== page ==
Earlier this week, The Washington Post broke the news that there is a 457-minute gap in the presidential phone logs for January 6, 2021, the day of the Trump-inspired attack on the Capitol. The White House keeps a record of every person the president talks to (remember, the president is supposed to be a public employee, not the king of white supremacists). The January 6 records show that Trump took eight calls in the morning and 11 in the evening, but from 11:17 am until 6:54 pm, there is a big, stinking gap. We know Trump took phone calls during this time: It’s already been reported that he called Senator Mike Lee and spoke to Republican House leader Kevin McCarthy. But the full extent of Trump’s activities are missing from the official record during arguably the most important time of his failed presidency.
Unnamed sources now claim that a giant hole in Trump’s call records is not “unusual” because the former president used the White House switchboard while in the residence, but not when he was in the Oval Office. I find it amazing that Trump’s spin on this is that there are four years of unlogged phone calls (Russia, if you’re listening) instead of seven hours. But even if that’s the case, the seven hours on the day of the coup seem appropriate for heightened scrutiny. Pinning down the president’s timeline on the day his forces attacked the Capitol would seem to me to be job No. 1 of federal investigators, and investigative journalists.
But nobody cares. There are still a lot of people who can remember when this country ground to a halt over an 18-minute gap in Richard Nixon’s recordings of his taped conversations. Here, we have 457 minutes, about seven-and-a-half hours, during which the very existence of phone calls have been wiped from the record. But for some reason this was a one-day story for mainstream American media. To put this in context: There have been more articles, news segments, think pieces, and investigative freaking reports on the details of a movie star hitting a comedian at the Academy Awards than there have been about whom the president of the United States was talking to during an attempted coup against our government.
Reading mainstream US newspapers this week has been a case study in why America is failing. In addition to reams of coverage on “the Slap,” there have been multiple stories about Hunter Biden’s laptop—an entire “controversy” generated by the same media weakness that produced endless coverage of “her e-mails.” There has been breathless coverage of Madison Cawthorn’s titillating allegations of cocaine and sex orgies that he claims to have been invited to. There’s even been coverage of the Republican rebuke of Cawthorn’s claims, which is interesting because there’s been almost no follow-up on how Republicans are reacting to the seven-hour gap in White House phone logs. Among Republicans, only John Bolton took a break from (I assume) lathering himself in oils as an aide reads him the projected death tolls in a World War III scenario to say that he thinks Trump is lying about his knowledge of burner phones.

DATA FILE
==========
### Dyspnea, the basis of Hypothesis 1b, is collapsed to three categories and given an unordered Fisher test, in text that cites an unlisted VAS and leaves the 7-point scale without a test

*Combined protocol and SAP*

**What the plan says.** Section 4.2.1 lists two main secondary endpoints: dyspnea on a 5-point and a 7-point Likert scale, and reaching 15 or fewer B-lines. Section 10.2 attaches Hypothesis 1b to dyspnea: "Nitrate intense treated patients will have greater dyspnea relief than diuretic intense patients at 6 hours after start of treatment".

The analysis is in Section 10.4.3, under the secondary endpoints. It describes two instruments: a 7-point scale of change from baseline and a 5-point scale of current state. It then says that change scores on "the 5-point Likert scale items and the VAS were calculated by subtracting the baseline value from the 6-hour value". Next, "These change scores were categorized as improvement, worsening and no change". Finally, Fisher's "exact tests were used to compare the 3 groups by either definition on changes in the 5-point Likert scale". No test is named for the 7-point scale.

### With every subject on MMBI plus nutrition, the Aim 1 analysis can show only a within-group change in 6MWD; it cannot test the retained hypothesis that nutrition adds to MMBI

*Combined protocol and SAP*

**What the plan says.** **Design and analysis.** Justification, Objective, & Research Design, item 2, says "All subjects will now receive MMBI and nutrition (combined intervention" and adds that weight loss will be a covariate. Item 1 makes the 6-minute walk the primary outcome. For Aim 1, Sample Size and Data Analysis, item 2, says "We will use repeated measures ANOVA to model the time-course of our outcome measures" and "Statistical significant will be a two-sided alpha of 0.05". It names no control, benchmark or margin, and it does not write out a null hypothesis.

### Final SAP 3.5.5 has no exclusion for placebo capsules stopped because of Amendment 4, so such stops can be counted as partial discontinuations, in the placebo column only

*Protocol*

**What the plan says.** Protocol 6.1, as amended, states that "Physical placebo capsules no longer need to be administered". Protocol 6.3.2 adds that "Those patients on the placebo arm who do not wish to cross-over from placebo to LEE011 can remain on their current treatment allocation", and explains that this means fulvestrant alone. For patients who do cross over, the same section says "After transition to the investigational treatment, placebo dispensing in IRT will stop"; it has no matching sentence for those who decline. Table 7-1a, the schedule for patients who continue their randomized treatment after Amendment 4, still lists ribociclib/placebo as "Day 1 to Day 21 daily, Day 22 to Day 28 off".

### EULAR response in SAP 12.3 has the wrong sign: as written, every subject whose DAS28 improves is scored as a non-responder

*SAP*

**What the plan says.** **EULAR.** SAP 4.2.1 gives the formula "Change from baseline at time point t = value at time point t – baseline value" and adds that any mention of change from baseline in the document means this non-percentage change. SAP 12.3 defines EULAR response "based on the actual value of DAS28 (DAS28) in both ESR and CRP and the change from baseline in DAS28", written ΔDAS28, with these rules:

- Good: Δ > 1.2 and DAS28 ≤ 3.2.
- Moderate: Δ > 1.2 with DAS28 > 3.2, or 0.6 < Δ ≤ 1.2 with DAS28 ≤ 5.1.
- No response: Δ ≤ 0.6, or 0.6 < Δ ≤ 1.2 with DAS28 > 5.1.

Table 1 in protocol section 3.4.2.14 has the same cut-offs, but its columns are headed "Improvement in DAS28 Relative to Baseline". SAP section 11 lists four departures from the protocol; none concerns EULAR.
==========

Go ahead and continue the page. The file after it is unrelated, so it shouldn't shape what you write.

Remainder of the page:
Even The Washington Post, which broke the story and, by rights, should be screaming from the rooftops about its vital, eye-opening scoop, has moved on to other January 6 angles. The problem mainstream media has is that they’ve decided that one insurrection story per day is enough. So one day it’s the seven-hour gap, and the next day it’s the House Select Committee’s contempt recommendation against Peter Navarro and Dan Scavino. Then there’s a story about the fountain of corruption that is Ginni Thomas, and the day after that it’s new Department of Justice subpoenas. Every day there’s a different insurrection-adjacent story, but the media never floods the zone with all of them and never stays on a single one long enough to get answers.
This kind of coverage only makes sense if you are worried about pissing off Republicans. This coverage sounds “fair” only if you are worried about being fair to the people who attacked the country. This coverage sounds balanced only if you equate a president who aided and abetted a coup against the government with a president who has a son who had his laptop stolen.
At least Frankenstein eventually tried to take down his monster. The American media seems intent on covering up for its grotesquerie. The media created Trump (The Apprentice), promoted him ($2 billion in free media), and took his main political rival out at the knees (again “her e-mails”), but all these years later it still hasn’t figured out how to cover Trump.
This shouldn’t be complicated. Trump is at Mar-a-Lago right now. Reporters should go there! They should demand answers for the seven-hour gap in his records. When he lies (which he will, because Trump’s first response to literally any question is to lie), do not accept the lie and reprint it like a stenographer. Say “You’re lying.” Demand evidence for what he claims (he won’t have any).
Then go back to the Republicans and ask them for their phone logs. Then go to the Department of Justice and ask them what they are doing and who will be held responsible for deleting or hiding official records. Then stay there until these institutions cough up a real answer.
I’m not telling elite journalists and news directors at the major US newspapers anything they don’t already know. These people know exactly how to stay on a story and cover it from all angles when they want to. When Joe Biden almost ad-libbed us into regime change, the news industry drilled down on nine words for a whole week. The media can focus—when it wants to.
I can only conclude that the media does not want to focus on the seven-hour gap in Trump’s phone records on the day of the coup. People will have to form their own opinions as to why the media is so invested in shielding Trump from this inquiry. Maybe the question we should be asking is: “What did the Fourth Estate know, and when did they know it?”